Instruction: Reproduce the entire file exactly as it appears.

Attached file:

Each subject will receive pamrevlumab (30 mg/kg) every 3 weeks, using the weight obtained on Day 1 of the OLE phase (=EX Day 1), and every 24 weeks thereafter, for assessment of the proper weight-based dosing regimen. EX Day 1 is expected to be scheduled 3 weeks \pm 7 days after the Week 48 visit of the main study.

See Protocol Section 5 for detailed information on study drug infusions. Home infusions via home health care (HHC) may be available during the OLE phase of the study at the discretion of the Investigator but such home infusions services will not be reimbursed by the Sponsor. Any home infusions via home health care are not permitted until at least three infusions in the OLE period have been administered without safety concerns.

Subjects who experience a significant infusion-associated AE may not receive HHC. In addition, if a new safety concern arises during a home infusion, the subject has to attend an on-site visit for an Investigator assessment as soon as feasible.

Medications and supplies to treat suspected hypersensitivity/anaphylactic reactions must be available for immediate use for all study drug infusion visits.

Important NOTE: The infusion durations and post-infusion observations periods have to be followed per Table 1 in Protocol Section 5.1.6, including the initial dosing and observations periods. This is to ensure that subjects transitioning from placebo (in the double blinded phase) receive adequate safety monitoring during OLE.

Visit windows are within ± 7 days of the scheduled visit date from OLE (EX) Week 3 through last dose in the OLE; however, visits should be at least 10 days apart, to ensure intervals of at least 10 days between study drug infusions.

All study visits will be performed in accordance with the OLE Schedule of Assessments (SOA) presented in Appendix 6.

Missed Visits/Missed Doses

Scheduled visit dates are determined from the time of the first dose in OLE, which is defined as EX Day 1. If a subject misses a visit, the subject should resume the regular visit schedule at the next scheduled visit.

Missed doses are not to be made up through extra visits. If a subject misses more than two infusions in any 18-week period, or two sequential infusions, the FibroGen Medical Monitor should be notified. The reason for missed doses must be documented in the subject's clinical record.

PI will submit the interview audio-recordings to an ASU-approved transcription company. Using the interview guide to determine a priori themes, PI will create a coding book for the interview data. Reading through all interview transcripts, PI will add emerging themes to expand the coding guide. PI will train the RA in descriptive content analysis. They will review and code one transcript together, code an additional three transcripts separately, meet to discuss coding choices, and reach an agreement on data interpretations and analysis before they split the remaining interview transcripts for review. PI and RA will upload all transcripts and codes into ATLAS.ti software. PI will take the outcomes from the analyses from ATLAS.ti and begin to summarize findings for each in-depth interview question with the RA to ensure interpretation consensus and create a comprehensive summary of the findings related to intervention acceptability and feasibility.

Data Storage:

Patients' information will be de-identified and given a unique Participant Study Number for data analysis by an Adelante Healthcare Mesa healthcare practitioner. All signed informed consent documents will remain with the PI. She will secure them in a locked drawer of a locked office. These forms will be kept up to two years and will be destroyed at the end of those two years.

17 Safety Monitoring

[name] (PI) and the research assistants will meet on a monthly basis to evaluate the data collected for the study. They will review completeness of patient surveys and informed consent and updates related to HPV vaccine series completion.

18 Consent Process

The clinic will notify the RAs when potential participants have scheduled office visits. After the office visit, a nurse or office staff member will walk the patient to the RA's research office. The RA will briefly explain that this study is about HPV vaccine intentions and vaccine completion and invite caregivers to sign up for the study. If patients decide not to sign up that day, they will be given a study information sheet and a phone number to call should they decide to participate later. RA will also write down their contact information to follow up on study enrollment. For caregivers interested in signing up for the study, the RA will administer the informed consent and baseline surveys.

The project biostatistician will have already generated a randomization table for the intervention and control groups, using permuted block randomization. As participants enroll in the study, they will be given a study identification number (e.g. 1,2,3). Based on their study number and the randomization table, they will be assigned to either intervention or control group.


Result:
Each subject will receive pamrevlumab (30 mg/kg) every 3 weeks, using the weight obtained on Day 1 of the OLE phase (=EX Day 1), and every 24 weeks thereafter, for assessment of the proper weight-based dosing regimen. EX Day 1 is expected to be scheduled 3 weeks \pm 7 days after the Week 48 visit of the main study.

See Protocol Section 5 for detailed information on study drug infusions. Home infusions via home health care (HHC) may be available during the OLE phase of the study at the discretion of the Investigator but such home infusions services will not be reimbursed by the Sponsor. Any home infusions via home health care are not permitted until at least three infusions in the OLE period have been administered without safety concerns.

Subjects who experience a significant infusion-associated AE may not receive HHC. In addition, if a new safety concern arises during a home infusion, the subject has to attend an on-site visit for an Investigator assessment as soon as feasible.

Medications and supplies to treat suspected hypersensitivity/anaphylactic reactions must be available for immediate use for all study drug infusion visits.

Important NOTE: The infusion durations and post-infusion observations periods have to be followed per Table 1 in Protocol Section 5.1.6, including the initial dosing and observations periods. This is to ensure that subjects transitioning from placebo (in the double blinded phase) receive adequate safety monitoring during OLE.

Visit windows are within ± 7 days of the scheduled visit date from OLE (EX) Week 3 through last dose in the OLE; however, visits should be at least 10 days apart, to ensure intervals of at least 10 days between study drug infusions.

All study visits will be performed in accordance with the OLE Schedule of Assessments (SOA) presented in Appendix 6.

Missed Visits/Missed Doses

Scheduled visit dates are determined from the time of the first dose in OLE, which is defined as EX Day 1. If a subject misses a visit, the subject should resume the regular visit schedule at the next scheduled visit.

Missed doses are not to be made up through extra visits. If a subject misses more than two infusions in any 18-week period, or two sequential infusions, the FibroGen Medical Monitor should be notified. The reason for missed doses must be documented in the subject's clinical record.

PI will submit the interview audio-recordings to an ASU-approved transcription company. Using the interview guide to determine a priori themes, PI will create a coding book for the interview data. Reading through all interview transcripts, PI will add emerging themes to expand the coding guide. PI will train the RA in descriptive content analysis. They will review and code one transcript together, code an additional three transcripts separately, meet to discuss coding choices, and reach an agreement on data interpretations and analysis before they split the remaining interview transcripts for review. PI and RA will upload all transcripts and codes into ATLAS.ti software. PI will take the outcomes from the analyses from ATLAS.ti and begin to summarize findings for each in-depth interview question with the RA to ensure interpretation consensus and create a comprehensive summary of the findings related to intervention acceptability and feasibility.

Data Storage:

Patients' information will be de-identified and given a unique Participant Study Number for data analysis by an Adelante Healthcare Mesa healthcare practitioner. All signed informed consent documents will remain with the PI. She will secure them in a locked drawer of a locked office. These forms will be kept up to two years and will be destroyed at the end of those two years.

17 Safety Monitoring

[name] (PI) and the research assistants will meet on a monthly basis to evaluate the data collected for the study. They will review completeness of patient surveys and informed consent and updates related to HPV vaccine series completion.

18 Consent Process

The clinic will notify the RAs when potential participants have scheduled office visits. After the office visit, a nurse or office staff member will walk the patient to the RA's research office. The RA will briefly explain that this study is about HPV vaccine intentions and vaccine completion and invite caregivers to sign up for the study. If patients decide not to sign up that day, they will be given a study information sheet and a phone number to call should they decide to participate later. RA will also write down their contact information to follow up on study enrollment. For caregivers interested in signing up for the study, the RA will administer the informed consent and baseline surveys.

The project biostatistician will have already generated a randomization table for the intervention and control groups, using permuted block randomization. As participants enroll in the study, they will be given a study identification number (e.g. 1,2,3). Based on their study number and the randomization table, they will be assigned to either intervention or control group.